Here’s a humorous short story I wrote to help you celebrate Halloween!
“The Egyptian Room”
Henry sat at his desk, and as usual, was surrounded by mountains of files and jumbled papers.
I dragged a chair across the tessellated marble tile floor and sat down. “I think she bought it at the MET’s gift shop,” I said.
“She always did like that spooky place.” He chuckled, then glanced at the picture of Beth, my girlfriend, hanging as if it were a sacred shrine on the wall behind and above him. “Let’s see what she found this year.”
Henry studied the package, then cautiously tore the ribbon and paper from the box. He removed the small crystal pyramid inside and set it on his desk. The pyramid caught a ray of sunlight from the window behind him, and a small rainbow formed within it and I watched the refracted colors slant and shift.
“Interesting,” Henry said.
“Henry, if it’s okay, I’m going to leave work now and meet Beth at the museum.”
“Sure,” Henry said. “This Cleopatra campaign is going to make our company a lot of money. If you run into a snag, give me a call. Remember why we’re in this business.” He pointed to the large plaque on his wall bearing the company slogan: STUART ADVERTISING COMPANY: CHANGING DREAMS INTO REALITY. He stood and walked me to the door. “You and my niece getting along, Neil? I mean, there’s no problems or anything is there?”
“No problems. Why?”
. He patted me on the shoulder and nodded. “Just checking. Sometimes Beth can be a little difficult.”
I left our office and took a cab to the Met. Beth sat on a stone bench in the Egyptian Room frantically scribbling with her pencil. As I approached, I heard her mumbling to herself. I maneuvered my way through the small forest of wooden and stone Egyptian statues surrounding her and peeked over her shoulder at her latest sketch.
When she noticed me, she held up the drawing. “So, do you like?”
“It’s good, really quite good. Who is it?”
She sighed. “It’s Cleopatra, the incarnation of Isis.” She nodded toward the statue closest to us. “Come here, I want to show you something.” She grabbed my hand and led me to another section of the Egyptian Room where we stood before a painting of Cleopatra. Beth stared up at the portrait. “She’s so beautiful!” she said.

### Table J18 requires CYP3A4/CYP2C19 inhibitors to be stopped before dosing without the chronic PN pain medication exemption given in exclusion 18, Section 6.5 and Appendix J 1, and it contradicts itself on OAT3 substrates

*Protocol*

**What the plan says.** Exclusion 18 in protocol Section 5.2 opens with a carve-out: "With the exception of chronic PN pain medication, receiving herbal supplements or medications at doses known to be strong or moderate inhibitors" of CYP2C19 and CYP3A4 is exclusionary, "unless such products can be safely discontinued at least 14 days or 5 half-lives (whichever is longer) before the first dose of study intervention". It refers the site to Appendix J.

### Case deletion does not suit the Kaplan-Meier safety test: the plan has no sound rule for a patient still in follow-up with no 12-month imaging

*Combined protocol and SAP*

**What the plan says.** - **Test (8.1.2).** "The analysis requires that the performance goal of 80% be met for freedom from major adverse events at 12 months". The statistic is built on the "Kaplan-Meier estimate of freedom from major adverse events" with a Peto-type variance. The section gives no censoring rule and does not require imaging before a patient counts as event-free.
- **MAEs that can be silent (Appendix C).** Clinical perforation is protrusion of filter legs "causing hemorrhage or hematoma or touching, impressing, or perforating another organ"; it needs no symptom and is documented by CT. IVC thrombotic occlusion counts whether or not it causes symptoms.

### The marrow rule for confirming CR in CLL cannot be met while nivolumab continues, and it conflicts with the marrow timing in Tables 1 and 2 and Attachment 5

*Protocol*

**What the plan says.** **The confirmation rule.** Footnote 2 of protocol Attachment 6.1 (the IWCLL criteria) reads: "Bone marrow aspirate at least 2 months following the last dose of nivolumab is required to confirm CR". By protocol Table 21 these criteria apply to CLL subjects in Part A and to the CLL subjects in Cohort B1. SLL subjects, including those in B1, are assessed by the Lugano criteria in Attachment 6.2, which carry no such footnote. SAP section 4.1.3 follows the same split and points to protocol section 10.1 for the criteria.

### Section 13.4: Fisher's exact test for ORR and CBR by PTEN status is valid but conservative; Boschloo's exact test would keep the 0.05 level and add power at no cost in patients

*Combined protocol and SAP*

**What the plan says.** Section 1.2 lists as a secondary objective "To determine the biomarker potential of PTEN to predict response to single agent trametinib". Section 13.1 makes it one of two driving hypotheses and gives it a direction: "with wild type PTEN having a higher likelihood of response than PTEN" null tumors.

“Yeah, she was.”
“She was a Greek you know.” Beth brushed her hand through her hair and tilted her head sideways. “Don’t you think she looks like me?”
I studied the Renaissance artist’s representation of Cleopatra, and then shifted my eyes to Beth’s pose. I did see a resemblance–dark hair, the fair skin, voluptuous body, the eyes that could throw sparks across any room.
“Yes, I do see a resemblance.”
“I knew it!” She slipped her arm into mine. “Sometimes I think I’m her reincarnation. Let’s walk around for a while and brainstorm more ideas for the campaign.”
We spent another hour in the Egyptian room looking at the various Roman and Egyptian artifacts, then went into the Egyptian section of the gift shop. I bought Beth a necklace that spelled Cleopatra in ancient Egyptian and several books about Cleopatra. She bought me a computer program that taught one how to write in hieroglyphics. We divided up the sacks and went out to hail a cab.
“I guess we need to decide on the actors for the commercial,” I said. “Any ideas?”
“It would save the company a lot of money if we did the commercial in-house. So, I’m going to be Cleopatra and you are going to be the Ptolemy who wants to marry her. The slogan we’ll start with will be: ‘Cleopatra: The fragrance that even a pharaoh couldn’t resist.’”
“Who was Ptolemy?”
“Her brother. Cleopatra married her brother for a while. The Egyptians did that kind of thing a lot.”
“Kinky,” I said. “Look, I’ve got to get back to the office. I’ll finish up my paperwork and be home about six.”
* * *
WHEN I opened the door to our apartment, a khamsin swept past me. “Hey, Beth, where are you?” I said. There was no answer. I checked the thermostat and turned it down from the desert temperature she had set it on. I hung my overcoat on the coat rack by the door. “Beth? Beth!”